I’m going to talk about the Romance Festival as a case study, so what our objectives were, how we went about it, things we learned and then results. Very happy to be very open and answer any questions along the way.
What do you think? Join us on 9th July from 11am GMT to discuss online during #BookMachine Booksylibros. Sign up here.
“Even though we communicate through email nowadays, the fact that book fairs and events are all year round shows us just how important it still is to meet face-to-face. I believe that even in an online era in the future, when we are even more engaged in a digital way of life – that real events, and gatherings, will gain more power and meaning than ever.”
Maria Cardona Serra, Agent, Pontas Literary & Film Agency
I genuinely hope so. With so many online communication channels available, I think we should be using them all more often, certainly. They offer untold opportunities for engaging with our many different audiences. However, I am also a huge fan of meeting people in real life. The book industry is full of fabulous people who are mostly very sociable. Nothing can recreate real interaction and the odd glass of wine.”
Sam Missingham, Head of Events, Harper Collins
“Books have a subjective value and so require conversation and this will always work well face-to-face – which is why the industry is seen as a personal one – therefore there will always be a place for face-to-face meetings. However, this is no longer restricted to those with the time and financial resources to attend book fairs etc around the world and business no longer needs to be restricted to when those events happen – online platforms completely open up the market for business to be completed. Therefore, online platforms will provide the main current of business with face-to-face events operating on a smaller scale providing centres for closing business.”
Tom Chalmers, Managing Director, IPR License
What do you think? Join us on 9th July from 11am GMT to discuss online during #BookMachine Booksylibros. Sign up here.
Not long to go until our face-to-face meetings are replaced by virtual meet-ups. Where the familiarity of shaking someone’s hand is replaced by the opening of a Webcam.
This idea is just evolving. In June 2014, HarperCollins hosted its first ever virtual Romance Festival. If you were lucky enough to take part you’ll know that it was attended by several of the biggest authors in the world, as well as a number of industry experts.
Sam Missingham, Head of Events at HarperCollins, who organised the festival is kindly presenting it as a case study at BookMachine London on 22nd July. It was the first publisher-agnostic virtual event organised by a publisher ever, and we are chuffed that Sam will be joining us to present and answer questions about the event.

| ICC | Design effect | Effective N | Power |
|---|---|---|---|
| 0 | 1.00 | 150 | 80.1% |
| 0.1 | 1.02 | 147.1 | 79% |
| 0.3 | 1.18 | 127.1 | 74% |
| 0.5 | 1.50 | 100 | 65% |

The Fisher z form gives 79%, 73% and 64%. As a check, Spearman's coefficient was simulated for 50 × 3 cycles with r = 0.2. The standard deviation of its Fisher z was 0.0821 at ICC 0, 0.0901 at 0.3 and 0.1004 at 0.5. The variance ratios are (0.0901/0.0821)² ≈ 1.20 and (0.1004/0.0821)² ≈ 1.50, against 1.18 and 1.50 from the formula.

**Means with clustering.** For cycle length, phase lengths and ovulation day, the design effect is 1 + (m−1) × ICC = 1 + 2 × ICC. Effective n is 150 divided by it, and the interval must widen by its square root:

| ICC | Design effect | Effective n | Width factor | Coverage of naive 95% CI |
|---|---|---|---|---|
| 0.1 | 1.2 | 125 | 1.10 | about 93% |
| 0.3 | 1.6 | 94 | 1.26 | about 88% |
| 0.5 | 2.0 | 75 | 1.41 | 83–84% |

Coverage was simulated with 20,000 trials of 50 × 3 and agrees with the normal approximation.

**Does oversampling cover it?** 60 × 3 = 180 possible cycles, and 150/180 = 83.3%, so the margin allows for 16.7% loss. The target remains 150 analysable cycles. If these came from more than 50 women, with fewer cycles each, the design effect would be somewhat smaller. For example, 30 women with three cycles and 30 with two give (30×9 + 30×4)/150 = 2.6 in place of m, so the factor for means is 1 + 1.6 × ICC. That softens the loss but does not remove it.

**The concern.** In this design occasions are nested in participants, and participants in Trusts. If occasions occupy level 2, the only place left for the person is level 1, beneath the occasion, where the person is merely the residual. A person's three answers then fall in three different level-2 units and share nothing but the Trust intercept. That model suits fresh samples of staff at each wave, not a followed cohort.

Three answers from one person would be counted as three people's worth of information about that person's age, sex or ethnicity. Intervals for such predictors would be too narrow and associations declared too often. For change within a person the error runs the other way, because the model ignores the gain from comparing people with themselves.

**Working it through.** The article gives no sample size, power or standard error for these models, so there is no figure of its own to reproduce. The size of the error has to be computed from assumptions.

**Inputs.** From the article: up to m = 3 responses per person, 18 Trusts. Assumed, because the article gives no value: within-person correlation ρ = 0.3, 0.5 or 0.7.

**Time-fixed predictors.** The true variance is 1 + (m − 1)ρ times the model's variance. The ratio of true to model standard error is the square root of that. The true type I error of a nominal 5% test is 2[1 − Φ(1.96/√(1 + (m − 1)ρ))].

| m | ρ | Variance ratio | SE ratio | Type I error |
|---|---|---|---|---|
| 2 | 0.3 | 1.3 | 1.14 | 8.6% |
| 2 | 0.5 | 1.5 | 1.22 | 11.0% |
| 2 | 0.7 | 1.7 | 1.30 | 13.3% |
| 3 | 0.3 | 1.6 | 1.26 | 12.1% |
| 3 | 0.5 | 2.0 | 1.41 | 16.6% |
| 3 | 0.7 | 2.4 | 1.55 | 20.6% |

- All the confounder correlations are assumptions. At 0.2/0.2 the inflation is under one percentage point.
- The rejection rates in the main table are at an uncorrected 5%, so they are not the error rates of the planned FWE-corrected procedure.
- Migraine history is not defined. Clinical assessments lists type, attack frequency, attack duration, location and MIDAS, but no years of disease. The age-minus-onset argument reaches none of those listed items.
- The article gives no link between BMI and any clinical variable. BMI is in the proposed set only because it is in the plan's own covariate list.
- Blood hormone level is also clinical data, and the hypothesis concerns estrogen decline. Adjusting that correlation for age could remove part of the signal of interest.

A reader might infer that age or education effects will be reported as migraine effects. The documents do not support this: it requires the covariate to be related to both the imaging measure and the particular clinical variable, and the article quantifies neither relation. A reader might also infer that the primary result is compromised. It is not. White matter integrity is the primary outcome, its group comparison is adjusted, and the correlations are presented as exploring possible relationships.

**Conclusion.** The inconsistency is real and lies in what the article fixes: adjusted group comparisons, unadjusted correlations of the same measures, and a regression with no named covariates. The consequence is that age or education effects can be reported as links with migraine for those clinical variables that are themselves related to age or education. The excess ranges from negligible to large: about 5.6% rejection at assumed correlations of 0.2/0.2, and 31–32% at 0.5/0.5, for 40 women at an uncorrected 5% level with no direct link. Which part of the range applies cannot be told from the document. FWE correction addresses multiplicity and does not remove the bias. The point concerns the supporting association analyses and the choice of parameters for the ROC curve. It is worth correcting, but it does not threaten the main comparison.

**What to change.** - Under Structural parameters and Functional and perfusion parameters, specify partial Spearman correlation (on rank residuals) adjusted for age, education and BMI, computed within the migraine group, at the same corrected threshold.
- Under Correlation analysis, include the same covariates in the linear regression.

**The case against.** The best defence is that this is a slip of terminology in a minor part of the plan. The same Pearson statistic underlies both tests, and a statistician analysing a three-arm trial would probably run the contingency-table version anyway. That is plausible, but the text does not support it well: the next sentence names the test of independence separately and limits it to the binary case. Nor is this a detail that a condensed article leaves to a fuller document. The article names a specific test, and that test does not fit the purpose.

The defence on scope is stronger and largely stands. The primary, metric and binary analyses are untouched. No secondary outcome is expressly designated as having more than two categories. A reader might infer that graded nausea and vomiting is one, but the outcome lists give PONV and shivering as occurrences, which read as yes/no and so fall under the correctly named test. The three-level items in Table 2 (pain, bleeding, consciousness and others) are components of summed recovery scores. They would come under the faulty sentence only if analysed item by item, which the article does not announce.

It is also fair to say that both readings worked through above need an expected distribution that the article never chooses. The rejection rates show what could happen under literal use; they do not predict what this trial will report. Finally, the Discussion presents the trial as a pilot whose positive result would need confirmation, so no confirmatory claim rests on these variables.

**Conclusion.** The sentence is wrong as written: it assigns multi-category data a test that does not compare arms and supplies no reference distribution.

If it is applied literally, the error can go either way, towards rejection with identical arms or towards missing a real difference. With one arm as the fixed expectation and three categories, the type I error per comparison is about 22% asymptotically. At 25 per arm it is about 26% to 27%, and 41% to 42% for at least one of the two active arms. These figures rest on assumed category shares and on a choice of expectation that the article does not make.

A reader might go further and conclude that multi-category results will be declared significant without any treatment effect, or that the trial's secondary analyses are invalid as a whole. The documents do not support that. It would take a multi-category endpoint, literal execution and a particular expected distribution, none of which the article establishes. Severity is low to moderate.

We would really like to thank Inspired Selection for sponsoring this event. Inspired Selection is a specialist recruitment consultancy dedicated to serving the publishing industry, across all markets, both in traditional print and digital media. The Inspired Selection team will also be attending BookMachine London on 22nd July.
In one of our more lucid moments we decided that today is Praise a Publisher day. There’s now a search feature on BookMachine.me, which means that you can find people you have worked with and recommend them. Every time someone is recommended on the site, they get listed higher on the page.
To enter the competition, all you need to do is:
- Find someone you want to recommend on BookMachine.me
- Recommend them (140 characters maximum)
- Click on ‘Share’ and tweet the recommendation using #BookMachine
- At the end of the week we will pick a winner at random
(prize tbc – we promise it will be good!)
BookMachine.me is the only spot on the Web designed specifically for finding and recommending publishing professionals. It allows you to build a profile to show off your skills and then to build lists of people you might want to contact in the future.
We would also like to use this opportunity to thank everyone who has given feedback on the site. Please keep it coming!
Last week, 10 outstanding authors presented their novels at CompletelyNovel and LiterallyPR‘s ‘One Big Book Launch‘.
Even the tube strike didn’t stop hoards of existing fans, and curious readers attending the event which gave the independent authors the opportunity to simultaneously launch their books.
Being read to is somewhat cathartic. When we read to ourselves, we are taken on a journey, but we dictate the speed and impact of the words. When someone who has written a novel or a play reads the text, as it was meant to be communicated; as a listener you have no choice but to relax, and take in the story.
So #OBBL was inspiring. It was moving to hear authors themselves reading through their own work. I was slightly in awe of the way each author took something so close to their heart; and read it to a room full of strangers – seeing their reaction to the final version.